Before round two of shutdown/showdown begins on or about February 15, 2019, a useful exercise sponsored by H.L. and the George Santayana School of Not Failing to Learn the Lessons of History, is to list and rank the losers and winners in round one.  The press, of which this blog is only technically a member, has reached consensus that Trump was a big loser, but not the biggest.

George Santayana

Mainstream and left leaning media decided instantly, on day one of 35, and weeks before any paycheck was missed, that the biggest losers were the 800,00 federal workers furloughed (euphemism of the year) or required to work without scheduled paychecks.  Their suffering and that of their families, illustrated in a billion heart-rending scenarios and interviews, dominated press coverage.  It was reported and elaborated ten times more often than the plight of those who did not get government services from those furloughed or the work without pay group whose rate of self-furlough rose steadily during the shutdown’s five weeks.   That group of losers comprises pretty much all of us.  And when the undelivered services were mentioned, the reporting usually involved some other check or benefit (SNAP, tax refund etc.).  That the press reflexively arrived at and stuck to that pain ranking betrayed both laziness and a desire to identify easily explained and consumable “victims.”  Perhaps during the interregnum, between the first and next round, the press will decide that these victims are “survivors.”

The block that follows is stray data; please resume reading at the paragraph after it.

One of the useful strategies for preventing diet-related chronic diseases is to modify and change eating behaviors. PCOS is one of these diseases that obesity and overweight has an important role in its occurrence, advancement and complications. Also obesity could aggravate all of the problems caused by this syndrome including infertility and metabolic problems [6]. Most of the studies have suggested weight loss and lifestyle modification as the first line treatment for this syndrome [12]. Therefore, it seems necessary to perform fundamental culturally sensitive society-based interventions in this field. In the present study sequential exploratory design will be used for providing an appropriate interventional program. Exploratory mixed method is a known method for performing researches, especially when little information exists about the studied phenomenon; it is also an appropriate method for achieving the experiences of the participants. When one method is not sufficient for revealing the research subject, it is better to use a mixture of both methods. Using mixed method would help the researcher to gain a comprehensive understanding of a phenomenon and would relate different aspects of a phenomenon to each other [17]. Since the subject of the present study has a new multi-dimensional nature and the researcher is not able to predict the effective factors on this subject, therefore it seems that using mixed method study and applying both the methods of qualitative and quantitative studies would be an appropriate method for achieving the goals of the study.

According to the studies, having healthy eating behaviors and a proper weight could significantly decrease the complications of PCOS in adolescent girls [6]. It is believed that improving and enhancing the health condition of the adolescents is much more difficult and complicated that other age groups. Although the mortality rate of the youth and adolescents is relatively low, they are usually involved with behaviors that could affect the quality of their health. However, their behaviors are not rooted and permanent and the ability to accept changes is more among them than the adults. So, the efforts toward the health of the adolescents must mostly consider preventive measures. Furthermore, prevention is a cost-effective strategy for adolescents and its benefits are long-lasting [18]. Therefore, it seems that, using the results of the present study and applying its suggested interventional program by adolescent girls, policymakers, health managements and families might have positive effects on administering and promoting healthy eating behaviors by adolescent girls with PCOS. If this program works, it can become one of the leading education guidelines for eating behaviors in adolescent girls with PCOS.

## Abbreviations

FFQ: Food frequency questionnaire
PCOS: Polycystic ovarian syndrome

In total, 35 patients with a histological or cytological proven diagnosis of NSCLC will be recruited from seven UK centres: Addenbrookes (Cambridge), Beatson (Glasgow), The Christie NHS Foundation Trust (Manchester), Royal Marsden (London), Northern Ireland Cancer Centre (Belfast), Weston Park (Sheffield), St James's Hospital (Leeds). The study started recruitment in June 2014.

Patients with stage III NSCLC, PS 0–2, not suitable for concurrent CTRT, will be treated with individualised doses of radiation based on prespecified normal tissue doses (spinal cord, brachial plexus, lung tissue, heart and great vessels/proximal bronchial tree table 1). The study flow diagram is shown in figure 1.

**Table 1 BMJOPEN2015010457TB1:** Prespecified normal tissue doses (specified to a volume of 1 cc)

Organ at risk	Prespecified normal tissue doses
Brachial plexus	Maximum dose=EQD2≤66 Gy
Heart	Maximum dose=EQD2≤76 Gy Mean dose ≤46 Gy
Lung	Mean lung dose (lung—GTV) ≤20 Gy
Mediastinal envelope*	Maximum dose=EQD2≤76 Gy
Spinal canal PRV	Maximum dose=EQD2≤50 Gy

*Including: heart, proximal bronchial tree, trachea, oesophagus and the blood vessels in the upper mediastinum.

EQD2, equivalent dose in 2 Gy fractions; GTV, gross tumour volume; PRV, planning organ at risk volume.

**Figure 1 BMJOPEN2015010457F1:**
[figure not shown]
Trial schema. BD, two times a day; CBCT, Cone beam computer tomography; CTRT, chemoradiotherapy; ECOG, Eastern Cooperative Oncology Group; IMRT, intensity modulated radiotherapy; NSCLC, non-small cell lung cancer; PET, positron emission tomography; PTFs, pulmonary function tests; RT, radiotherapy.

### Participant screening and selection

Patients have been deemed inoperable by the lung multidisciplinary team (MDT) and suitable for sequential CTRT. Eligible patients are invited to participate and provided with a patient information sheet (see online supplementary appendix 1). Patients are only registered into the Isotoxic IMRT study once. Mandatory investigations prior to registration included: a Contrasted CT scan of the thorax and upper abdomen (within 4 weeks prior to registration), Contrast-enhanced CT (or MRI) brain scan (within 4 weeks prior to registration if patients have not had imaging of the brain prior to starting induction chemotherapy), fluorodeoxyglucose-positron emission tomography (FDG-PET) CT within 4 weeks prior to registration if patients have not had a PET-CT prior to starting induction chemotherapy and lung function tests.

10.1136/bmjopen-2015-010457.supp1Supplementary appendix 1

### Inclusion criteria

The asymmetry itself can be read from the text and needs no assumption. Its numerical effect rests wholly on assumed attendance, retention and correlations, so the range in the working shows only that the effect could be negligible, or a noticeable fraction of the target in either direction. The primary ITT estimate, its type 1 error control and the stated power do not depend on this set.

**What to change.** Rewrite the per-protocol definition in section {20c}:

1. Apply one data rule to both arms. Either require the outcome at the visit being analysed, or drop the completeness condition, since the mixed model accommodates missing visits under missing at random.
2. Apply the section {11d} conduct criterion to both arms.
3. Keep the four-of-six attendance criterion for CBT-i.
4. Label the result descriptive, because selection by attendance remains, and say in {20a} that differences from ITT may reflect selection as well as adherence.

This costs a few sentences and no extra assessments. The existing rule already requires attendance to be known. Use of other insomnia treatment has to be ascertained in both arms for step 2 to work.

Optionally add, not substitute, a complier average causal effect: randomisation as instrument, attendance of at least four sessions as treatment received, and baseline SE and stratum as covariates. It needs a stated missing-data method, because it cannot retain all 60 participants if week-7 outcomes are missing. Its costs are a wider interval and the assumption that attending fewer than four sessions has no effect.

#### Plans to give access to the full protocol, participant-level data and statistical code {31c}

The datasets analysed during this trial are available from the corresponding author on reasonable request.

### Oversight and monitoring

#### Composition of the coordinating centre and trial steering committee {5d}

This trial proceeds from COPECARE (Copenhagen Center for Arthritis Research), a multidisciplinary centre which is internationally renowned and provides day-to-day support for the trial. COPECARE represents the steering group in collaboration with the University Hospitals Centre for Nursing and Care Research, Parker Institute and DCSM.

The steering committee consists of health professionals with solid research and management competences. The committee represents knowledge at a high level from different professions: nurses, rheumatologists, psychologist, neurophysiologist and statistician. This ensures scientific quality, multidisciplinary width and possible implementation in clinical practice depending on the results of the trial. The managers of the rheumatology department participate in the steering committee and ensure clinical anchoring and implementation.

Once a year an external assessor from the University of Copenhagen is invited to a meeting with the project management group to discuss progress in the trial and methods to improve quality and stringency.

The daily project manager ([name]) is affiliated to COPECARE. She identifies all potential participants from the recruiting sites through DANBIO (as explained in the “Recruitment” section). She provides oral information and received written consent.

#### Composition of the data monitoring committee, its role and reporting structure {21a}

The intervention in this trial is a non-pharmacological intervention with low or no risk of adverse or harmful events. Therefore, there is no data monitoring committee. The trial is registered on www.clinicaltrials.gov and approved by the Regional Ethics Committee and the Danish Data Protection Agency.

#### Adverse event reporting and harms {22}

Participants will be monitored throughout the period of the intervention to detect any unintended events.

Chuck Schumer & Nancy Pelosi

Laziness, because it’s much easier to get testimony on a missed, or soon to be, car, tax, fuel, insurance or tuition payment than to do the hard work necessary to analyze and report the short and long-term consequences of undelivered services, involving things like safety and health monitoring and research.  There are many additional cancers, other illnesses and deaths incubating because of this presidential tantrum.  One obvious shutdown consequence virtually reported itself, when long lines and delays developed at airports toward the end.  The point is not that the workers were not losers, but simply their hardship is qualitatively and quantitatively less important than that of America’s people and society.  This coming from a longtime state government stiff, whose family needed timely paychecks but was given play money called “scrip” during a long budget battle between the governor and legislature.  More to the point of empathy, it comes from a former legal services lawyer on strike for several harsh winter months, but like most of his union sisters and brothers covered all court appearances for our truly needy and desperate clients.  Without pay, current or deferred.

One very bad consequence of excessive and nearly exclusive press concentration on government worker hardship, without at least equal explanation of the value of their work, is who becomes the shutdown’s biggest winner.  It’s not Minority Leader Schumer or Speaker Pelosi (“or Nancy as I call her” what a moron is our President).  It is Grover Norquist and his washcloths.  Norquist, President of Americans for Tax Reform, was recently the most powerful person in the Republican party.  He controlled 95 percent of Rs in Congress with a Triskelion-like obedience collar called the Taxpayer Protection Pledge.

With the Trump/Ryan/McConnell out of control deficit and defense budget (so larded up that a wall of $5 to $50 billion might be built with its spare change) it is not clear whether Norquist has any influence left.  But Norquist and what’s left of his other than rhetorical followers still subscribe to Norquist’s famous quote about downsizing government.  “I’m not in favor of abolishing government, I just want to shrink it down to the size where we can drown it in the bathtub.”

What better way to do that than ignore and devalue what government and its workers provide and present government as merely a jobs program that does not produce anything much worth reporting.